I saw aerial combat for the first time since getting back to the Channel front. Unfortunately, I wasn’t with my squadron, but I’m back with them again now. I’ve only been in two large-scale attacks, in
which I got into a few dogfights and came under anti-aircraft fire. Together with another plane, I flew straight into a swarm of enemy planes, where there was a lot of confusion and everybody was shooting at everybody else. I inflicted some serious damage on a Spitfire from a far distance, just as he was getting ready to shoot up one of ours. The Tommy started smoking very badly, and when I landed I could still see the splashes of oil from the Tommy machine on my own; he also splashed up the cabin of another plane of ours. The Englishman was long gone in a steep nosedive: I went after him as doggedly as I could, but I couldn't get close enough and so he escaped. But he certainly never reached home in that plane of his, because it was all shot full of holes. I didn’t have a single direct hit on my machine.
We have now got a little coati ("hog-nosed raccoon") from the Berlin Zoo. It's really fun to watch what this little fellow is doing. We also have a few dogs here now, it's a pure menagerie.
31 July 1941: This afternoon, we got quite elegant cakes and even a real torte as a snack. We have a driver who is a professional butcher, but he can bake delicious tortes with the most beautiful ornaments. The rations have become much better since the time of deployment has started. So we are all very satisfied now. If we got a few hours more sleep, we would be completely happy. We pilots moved from our castle to a corrugated steel hut [Nissan] a few kilometers away, just so that we could get more sleep instead of communing back and forth. It's not as nice out here, but while sleeping you don't realize that anyway.
The squadron's location at Brest
"We pilots moved from our castle to a corrugated steel hut [Nissan] a few kilometers away, so we could get more sleep."
The Me 109's in readiness (Bereitschaft) at Brest, July 1941
'Poldi on standby duty at Brest in August, wearing his tropical helmet
Inside the standby barrack at Brest, a pilot takes a rest
'Poldi in lifejacket, prepared to fly out over the Atlantic from Brest, 1941
22 August 1941: The day before yesterday, a few Tommies were shot down again. I flew escort for the emergency services at sea: shortly before dusk, we recovered an English lieutenant out of the Channel. He was very happy to have been saved. It was 50 kilometers off the coast, after all.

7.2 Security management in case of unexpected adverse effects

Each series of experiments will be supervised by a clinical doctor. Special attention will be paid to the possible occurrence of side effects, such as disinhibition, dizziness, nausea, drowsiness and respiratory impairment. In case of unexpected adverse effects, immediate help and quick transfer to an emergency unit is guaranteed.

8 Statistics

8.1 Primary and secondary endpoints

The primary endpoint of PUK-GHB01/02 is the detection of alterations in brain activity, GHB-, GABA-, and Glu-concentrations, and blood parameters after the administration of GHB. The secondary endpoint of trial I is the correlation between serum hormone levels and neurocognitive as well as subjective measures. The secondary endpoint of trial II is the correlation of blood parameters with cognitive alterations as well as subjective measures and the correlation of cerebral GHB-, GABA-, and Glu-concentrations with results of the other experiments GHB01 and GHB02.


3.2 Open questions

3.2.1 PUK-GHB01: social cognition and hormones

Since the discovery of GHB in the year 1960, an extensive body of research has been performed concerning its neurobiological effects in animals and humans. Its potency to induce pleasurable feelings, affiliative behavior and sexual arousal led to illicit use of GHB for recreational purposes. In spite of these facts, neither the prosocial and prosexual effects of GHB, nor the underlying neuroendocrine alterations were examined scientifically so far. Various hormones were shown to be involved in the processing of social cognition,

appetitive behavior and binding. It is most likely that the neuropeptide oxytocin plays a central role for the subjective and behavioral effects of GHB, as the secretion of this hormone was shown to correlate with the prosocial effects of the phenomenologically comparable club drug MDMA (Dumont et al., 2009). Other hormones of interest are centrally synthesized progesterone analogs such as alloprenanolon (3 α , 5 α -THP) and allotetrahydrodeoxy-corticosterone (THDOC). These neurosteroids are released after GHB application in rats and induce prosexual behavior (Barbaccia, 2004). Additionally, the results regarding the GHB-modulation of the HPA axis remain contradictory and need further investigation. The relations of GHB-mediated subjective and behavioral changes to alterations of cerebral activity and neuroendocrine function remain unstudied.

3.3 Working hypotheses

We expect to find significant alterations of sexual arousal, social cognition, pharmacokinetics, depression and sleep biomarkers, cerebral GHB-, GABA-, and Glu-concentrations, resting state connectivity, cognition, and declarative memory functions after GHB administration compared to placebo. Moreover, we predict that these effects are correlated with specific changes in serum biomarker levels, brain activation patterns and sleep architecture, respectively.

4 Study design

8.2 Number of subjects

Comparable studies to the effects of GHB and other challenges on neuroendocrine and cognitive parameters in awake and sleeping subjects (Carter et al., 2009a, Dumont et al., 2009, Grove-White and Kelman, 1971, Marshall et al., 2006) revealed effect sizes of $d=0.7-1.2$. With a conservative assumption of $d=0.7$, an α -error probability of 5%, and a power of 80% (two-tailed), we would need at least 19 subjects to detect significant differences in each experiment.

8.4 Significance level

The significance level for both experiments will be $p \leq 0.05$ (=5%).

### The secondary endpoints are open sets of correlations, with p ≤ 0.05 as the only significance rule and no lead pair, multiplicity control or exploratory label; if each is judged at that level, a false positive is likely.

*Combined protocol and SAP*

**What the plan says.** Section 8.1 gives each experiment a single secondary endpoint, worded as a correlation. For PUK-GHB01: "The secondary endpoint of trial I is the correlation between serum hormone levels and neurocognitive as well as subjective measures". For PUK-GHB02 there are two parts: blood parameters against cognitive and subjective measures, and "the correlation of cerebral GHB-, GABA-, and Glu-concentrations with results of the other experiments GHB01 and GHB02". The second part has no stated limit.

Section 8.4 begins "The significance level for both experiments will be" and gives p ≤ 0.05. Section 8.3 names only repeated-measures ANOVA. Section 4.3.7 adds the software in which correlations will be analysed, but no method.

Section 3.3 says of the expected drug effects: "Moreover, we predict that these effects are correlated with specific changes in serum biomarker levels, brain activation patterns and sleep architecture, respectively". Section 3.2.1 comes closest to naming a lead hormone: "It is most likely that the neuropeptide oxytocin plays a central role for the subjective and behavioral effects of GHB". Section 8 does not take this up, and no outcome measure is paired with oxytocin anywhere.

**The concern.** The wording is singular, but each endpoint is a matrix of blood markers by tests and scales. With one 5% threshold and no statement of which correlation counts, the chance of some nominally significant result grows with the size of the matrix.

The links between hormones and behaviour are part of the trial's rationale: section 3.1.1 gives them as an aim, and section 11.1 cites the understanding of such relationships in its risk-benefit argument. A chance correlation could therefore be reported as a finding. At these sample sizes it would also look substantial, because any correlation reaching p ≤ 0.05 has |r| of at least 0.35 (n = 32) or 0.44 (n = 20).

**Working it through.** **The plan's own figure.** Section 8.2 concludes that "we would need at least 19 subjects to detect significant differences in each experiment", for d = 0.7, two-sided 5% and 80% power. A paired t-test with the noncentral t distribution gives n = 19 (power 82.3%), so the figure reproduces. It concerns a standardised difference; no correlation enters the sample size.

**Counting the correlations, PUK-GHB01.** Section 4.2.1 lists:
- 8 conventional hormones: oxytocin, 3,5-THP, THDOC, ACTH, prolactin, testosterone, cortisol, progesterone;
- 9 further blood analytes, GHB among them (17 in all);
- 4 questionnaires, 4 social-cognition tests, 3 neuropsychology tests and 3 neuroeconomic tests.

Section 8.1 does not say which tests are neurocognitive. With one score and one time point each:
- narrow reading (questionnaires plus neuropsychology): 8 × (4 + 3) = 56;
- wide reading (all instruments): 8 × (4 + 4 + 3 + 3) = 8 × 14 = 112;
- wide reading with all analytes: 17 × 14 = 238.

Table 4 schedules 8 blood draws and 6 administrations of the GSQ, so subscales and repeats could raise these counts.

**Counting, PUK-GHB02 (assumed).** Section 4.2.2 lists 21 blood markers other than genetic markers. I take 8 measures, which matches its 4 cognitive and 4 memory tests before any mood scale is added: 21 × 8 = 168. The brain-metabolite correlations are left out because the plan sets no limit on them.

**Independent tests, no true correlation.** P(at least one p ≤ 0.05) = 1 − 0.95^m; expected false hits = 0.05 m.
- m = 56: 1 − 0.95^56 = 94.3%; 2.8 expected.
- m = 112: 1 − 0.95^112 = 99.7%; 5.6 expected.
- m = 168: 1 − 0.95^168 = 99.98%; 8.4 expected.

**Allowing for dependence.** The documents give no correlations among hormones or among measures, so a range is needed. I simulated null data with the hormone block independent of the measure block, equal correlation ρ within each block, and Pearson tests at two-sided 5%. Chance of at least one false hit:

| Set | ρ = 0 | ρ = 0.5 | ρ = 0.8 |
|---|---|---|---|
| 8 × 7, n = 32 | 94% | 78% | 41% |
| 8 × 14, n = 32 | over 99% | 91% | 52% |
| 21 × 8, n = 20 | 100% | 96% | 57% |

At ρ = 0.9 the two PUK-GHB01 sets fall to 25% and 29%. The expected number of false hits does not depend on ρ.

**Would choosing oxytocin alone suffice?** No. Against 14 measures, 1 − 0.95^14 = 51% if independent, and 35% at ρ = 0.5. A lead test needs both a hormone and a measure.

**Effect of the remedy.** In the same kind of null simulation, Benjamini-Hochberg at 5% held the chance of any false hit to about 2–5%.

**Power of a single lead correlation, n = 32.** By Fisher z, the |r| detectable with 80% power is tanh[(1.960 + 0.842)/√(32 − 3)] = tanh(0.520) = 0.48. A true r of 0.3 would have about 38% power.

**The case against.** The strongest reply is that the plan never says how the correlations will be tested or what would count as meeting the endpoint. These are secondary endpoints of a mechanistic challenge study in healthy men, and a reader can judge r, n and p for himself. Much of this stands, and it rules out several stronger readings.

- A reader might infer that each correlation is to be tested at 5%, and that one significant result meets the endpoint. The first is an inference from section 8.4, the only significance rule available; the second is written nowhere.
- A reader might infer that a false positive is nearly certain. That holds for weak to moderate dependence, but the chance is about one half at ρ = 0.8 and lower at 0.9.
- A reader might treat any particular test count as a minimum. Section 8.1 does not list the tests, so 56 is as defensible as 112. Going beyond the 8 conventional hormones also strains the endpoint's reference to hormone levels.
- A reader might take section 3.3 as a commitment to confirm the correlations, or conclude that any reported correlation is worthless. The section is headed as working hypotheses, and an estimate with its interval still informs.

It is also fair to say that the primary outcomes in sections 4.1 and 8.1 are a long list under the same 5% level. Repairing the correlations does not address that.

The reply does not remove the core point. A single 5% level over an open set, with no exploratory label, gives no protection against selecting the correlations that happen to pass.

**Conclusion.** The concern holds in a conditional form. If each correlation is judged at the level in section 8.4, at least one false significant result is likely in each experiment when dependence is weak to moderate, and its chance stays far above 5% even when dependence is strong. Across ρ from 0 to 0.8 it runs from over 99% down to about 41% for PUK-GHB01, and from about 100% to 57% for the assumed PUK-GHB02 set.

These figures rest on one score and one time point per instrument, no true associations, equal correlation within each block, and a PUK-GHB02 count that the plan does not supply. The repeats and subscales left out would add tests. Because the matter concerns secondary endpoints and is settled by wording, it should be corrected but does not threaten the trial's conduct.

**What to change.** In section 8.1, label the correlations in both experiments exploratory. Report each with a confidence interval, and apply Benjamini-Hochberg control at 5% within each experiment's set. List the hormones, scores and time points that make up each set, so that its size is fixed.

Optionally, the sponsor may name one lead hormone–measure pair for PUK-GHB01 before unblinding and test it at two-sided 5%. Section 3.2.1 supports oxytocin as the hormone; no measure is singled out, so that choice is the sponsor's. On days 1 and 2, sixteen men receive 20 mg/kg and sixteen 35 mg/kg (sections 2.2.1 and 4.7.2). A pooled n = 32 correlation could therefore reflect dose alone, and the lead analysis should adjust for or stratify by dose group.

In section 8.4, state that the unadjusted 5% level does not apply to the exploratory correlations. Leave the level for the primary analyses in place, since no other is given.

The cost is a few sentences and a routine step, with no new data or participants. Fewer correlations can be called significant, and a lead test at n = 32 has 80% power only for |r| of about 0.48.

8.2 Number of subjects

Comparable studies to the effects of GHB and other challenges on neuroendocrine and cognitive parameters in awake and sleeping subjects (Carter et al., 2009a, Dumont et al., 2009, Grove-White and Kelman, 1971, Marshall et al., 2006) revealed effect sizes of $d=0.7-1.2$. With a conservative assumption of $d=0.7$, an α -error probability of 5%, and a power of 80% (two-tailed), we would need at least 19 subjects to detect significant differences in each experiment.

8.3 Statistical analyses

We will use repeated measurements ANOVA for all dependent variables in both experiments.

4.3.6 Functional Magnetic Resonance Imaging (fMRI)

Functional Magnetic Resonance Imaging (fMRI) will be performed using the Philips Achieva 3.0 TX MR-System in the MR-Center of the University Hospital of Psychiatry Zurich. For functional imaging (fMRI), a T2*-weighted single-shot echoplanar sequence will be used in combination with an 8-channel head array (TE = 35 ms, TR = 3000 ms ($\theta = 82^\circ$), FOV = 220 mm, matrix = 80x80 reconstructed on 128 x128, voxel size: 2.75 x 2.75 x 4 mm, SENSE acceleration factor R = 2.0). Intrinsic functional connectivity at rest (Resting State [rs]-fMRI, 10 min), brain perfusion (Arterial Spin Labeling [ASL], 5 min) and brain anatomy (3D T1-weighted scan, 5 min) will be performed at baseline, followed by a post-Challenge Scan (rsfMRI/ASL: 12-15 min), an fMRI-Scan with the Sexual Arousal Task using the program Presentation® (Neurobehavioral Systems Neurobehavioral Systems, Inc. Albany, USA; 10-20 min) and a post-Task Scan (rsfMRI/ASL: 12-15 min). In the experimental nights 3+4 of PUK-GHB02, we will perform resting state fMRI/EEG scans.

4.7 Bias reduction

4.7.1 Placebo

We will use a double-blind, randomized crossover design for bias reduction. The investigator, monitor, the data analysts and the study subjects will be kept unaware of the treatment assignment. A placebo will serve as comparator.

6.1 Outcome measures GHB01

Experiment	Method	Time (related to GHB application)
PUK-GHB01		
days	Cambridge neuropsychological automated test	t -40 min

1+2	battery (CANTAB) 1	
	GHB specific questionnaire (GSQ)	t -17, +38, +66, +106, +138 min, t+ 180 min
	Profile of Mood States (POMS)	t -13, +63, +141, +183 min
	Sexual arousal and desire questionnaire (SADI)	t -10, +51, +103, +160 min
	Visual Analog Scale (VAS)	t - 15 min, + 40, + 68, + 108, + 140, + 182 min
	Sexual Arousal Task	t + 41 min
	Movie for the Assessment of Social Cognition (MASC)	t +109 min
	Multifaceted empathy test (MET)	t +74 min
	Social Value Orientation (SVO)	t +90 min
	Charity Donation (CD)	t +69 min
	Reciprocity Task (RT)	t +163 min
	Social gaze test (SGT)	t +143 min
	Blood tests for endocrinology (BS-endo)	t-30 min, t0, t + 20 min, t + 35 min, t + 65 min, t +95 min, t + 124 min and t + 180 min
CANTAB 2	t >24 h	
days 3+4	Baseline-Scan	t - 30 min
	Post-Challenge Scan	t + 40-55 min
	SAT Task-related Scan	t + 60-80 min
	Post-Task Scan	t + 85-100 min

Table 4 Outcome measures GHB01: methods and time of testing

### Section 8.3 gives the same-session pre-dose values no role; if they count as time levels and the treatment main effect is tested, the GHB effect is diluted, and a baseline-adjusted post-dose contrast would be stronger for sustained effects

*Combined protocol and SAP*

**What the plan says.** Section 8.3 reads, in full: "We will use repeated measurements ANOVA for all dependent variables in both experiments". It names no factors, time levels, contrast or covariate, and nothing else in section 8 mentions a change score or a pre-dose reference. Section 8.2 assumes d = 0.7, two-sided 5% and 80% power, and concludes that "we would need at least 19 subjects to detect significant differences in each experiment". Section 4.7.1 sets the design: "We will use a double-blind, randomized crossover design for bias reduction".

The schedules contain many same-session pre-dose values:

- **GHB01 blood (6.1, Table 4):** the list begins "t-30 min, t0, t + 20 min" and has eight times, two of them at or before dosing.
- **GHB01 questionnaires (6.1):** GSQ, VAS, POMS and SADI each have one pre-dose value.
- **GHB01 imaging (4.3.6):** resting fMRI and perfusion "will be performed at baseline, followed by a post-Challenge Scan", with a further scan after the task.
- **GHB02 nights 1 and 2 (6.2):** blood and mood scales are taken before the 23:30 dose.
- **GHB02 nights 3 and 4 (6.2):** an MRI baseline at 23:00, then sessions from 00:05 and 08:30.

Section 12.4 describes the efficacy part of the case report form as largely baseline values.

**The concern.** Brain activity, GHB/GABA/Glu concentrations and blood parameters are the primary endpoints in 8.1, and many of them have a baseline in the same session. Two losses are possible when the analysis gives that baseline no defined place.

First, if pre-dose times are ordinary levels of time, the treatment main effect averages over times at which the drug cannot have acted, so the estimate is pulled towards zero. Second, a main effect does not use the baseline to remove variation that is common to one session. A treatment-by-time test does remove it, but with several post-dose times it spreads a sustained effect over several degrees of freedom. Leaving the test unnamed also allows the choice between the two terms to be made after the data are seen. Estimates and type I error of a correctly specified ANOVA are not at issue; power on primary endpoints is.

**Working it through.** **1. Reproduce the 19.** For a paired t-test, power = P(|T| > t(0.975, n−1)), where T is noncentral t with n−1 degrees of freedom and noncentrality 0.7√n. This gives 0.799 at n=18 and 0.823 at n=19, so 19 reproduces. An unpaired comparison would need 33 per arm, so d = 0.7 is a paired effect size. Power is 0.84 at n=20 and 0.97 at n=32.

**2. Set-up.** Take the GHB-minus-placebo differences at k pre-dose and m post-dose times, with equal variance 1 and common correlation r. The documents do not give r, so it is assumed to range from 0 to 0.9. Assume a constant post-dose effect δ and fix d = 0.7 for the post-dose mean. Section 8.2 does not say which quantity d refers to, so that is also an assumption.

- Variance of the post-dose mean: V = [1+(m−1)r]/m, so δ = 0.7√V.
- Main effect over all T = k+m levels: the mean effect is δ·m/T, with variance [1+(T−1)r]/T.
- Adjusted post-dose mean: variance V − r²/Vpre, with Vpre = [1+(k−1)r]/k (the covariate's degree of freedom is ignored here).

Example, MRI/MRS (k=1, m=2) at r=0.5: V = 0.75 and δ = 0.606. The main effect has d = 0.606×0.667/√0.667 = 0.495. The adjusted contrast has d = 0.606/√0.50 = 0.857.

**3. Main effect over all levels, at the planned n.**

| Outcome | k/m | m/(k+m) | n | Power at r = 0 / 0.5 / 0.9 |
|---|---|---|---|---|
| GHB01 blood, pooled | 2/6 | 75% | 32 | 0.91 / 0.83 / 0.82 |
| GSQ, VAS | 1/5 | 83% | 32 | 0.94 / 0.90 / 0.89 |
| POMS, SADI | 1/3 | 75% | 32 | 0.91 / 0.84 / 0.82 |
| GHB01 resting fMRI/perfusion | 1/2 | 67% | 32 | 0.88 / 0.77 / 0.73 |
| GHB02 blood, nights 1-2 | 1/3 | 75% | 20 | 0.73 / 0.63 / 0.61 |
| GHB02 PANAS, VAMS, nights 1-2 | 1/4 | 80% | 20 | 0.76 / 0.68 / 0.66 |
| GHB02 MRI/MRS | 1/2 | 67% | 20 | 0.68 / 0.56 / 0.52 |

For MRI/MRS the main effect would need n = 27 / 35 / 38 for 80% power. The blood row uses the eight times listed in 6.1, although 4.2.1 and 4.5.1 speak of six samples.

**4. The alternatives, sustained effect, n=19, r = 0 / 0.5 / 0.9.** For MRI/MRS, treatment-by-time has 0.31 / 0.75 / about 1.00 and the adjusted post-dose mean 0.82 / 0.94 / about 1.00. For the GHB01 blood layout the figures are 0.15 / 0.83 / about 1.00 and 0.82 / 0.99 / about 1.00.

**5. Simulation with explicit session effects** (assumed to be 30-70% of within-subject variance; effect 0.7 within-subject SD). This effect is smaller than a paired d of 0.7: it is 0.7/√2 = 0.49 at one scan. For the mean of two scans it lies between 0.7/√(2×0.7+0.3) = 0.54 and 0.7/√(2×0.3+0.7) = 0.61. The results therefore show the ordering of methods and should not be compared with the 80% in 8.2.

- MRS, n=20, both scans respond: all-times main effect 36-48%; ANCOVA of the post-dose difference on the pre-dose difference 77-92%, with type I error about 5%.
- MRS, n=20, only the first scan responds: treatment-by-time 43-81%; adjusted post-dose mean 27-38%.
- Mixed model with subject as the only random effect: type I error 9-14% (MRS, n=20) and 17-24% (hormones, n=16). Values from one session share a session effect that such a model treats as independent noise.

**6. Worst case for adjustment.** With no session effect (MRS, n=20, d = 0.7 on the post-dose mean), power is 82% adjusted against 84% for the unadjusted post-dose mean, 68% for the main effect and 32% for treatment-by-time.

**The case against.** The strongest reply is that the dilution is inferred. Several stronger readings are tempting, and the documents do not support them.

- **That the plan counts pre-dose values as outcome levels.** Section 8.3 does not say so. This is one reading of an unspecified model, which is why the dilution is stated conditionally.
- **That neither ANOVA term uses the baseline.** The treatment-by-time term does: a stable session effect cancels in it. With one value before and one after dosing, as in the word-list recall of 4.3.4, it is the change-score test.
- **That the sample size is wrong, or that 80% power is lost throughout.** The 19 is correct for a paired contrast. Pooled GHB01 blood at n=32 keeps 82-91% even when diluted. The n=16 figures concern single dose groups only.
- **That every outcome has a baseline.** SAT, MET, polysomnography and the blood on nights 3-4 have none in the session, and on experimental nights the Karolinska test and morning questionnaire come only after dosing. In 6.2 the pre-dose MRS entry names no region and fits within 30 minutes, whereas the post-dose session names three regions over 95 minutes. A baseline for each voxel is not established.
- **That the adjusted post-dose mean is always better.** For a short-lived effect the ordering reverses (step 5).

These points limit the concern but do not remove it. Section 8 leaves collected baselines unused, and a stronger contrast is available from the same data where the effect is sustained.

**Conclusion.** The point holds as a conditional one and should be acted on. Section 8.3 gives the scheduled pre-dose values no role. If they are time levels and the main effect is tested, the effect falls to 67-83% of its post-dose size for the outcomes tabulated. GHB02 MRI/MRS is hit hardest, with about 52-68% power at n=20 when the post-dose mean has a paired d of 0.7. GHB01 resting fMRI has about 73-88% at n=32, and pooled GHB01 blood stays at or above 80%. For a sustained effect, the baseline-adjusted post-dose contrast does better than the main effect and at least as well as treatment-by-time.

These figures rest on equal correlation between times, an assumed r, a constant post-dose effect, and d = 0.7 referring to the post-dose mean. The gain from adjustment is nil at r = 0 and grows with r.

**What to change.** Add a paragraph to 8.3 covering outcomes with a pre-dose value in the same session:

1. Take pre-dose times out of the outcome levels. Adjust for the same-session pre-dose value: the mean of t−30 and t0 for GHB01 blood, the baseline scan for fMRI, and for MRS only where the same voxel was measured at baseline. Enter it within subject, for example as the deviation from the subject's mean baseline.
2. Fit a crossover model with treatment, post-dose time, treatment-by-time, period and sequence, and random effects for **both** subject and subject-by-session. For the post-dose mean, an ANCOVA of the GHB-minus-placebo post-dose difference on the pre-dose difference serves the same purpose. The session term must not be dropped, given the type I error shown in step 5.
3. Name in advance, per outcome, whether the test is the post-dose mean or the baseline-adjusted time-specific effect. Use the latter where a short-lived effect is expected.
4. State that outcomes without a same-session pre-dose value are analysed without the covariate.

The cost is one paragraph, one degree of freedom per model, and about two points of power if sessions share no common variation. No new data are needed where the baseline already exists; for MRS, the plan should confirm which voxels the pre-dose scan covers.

11 September 1941: Yesterday, I saw and talked to our new Commodore, Hauptmann W. Oesau. His predecessor Hauptmann Balthasar fell in aerial combat in July. Oesau now has the Oak Leaves with Swords.
Pilots of 3 Staffel; 'Poldi standing left - August '41
'Poldi plays with the squadron's pet Nassenbären (racoon)
Chassis-control check in September 1941
11 October 1941: After long and serious dental treatment - I could not fly for a long time - I am now since last Sunday back overland. I flew to Caen. I am pretty well familiar with the region by now, but a flight along the coast is still the most wonderful thing, especially around Dinard. St. Malo is terrific. And then the castle Saint Michel, standing in the middle of the lake, is an impressive sight. The same afternoon I flew back with an Me 108.
'Poldi's flyby shot of Mont St-Michal in Normandy
...and over the coastal town of St. Malo in October '41
On standby at Brest, October '41
29 November 1941: In the last days, the English attacks have strengthened somewhat. But this is good because the more Tommies come, the more Tommies go down. And so, every night a few need to come and the bombs keep missing their targets. A few days ago, for the first time, I saw a U-Boat from the inside. Looks pretty restrictive in there, inside this steel tube. Those men conducting war from in there are to be admired.
13 December 1941: Two and a half hours ago, we had an English dawn bombing attack in very bad weather. We shot down two bombers. By chance we made contact with six machines over the sea, at the same time saw a Handley-Page Hampton [British medium bomber]. Can you imagine what a scrimmage that became? We fell one after the other on the Tommy and with fast, combined attacks the rest were shot up, and then the engine was on fire. For us, it was a wonderful picture. The whole thing took place at low altitude over heavy seas. The survivors are said to have escaped by parachute. When the machine was all on fire, it reared up once again before it crashed into the water. The fuel exploded and it burned quite some time on the water surface. As it was pretty dark already, the drama offered a wonderful scene for us. First the tracer of the weapons, canons and MP's, then the flames of the burning machine and the flaming waters. A pity so many of us shot the Tommy.
We experience night attacks more often now; it's always a mighty shooting spree, and naturally you can't sleep.
End of letters from 1941-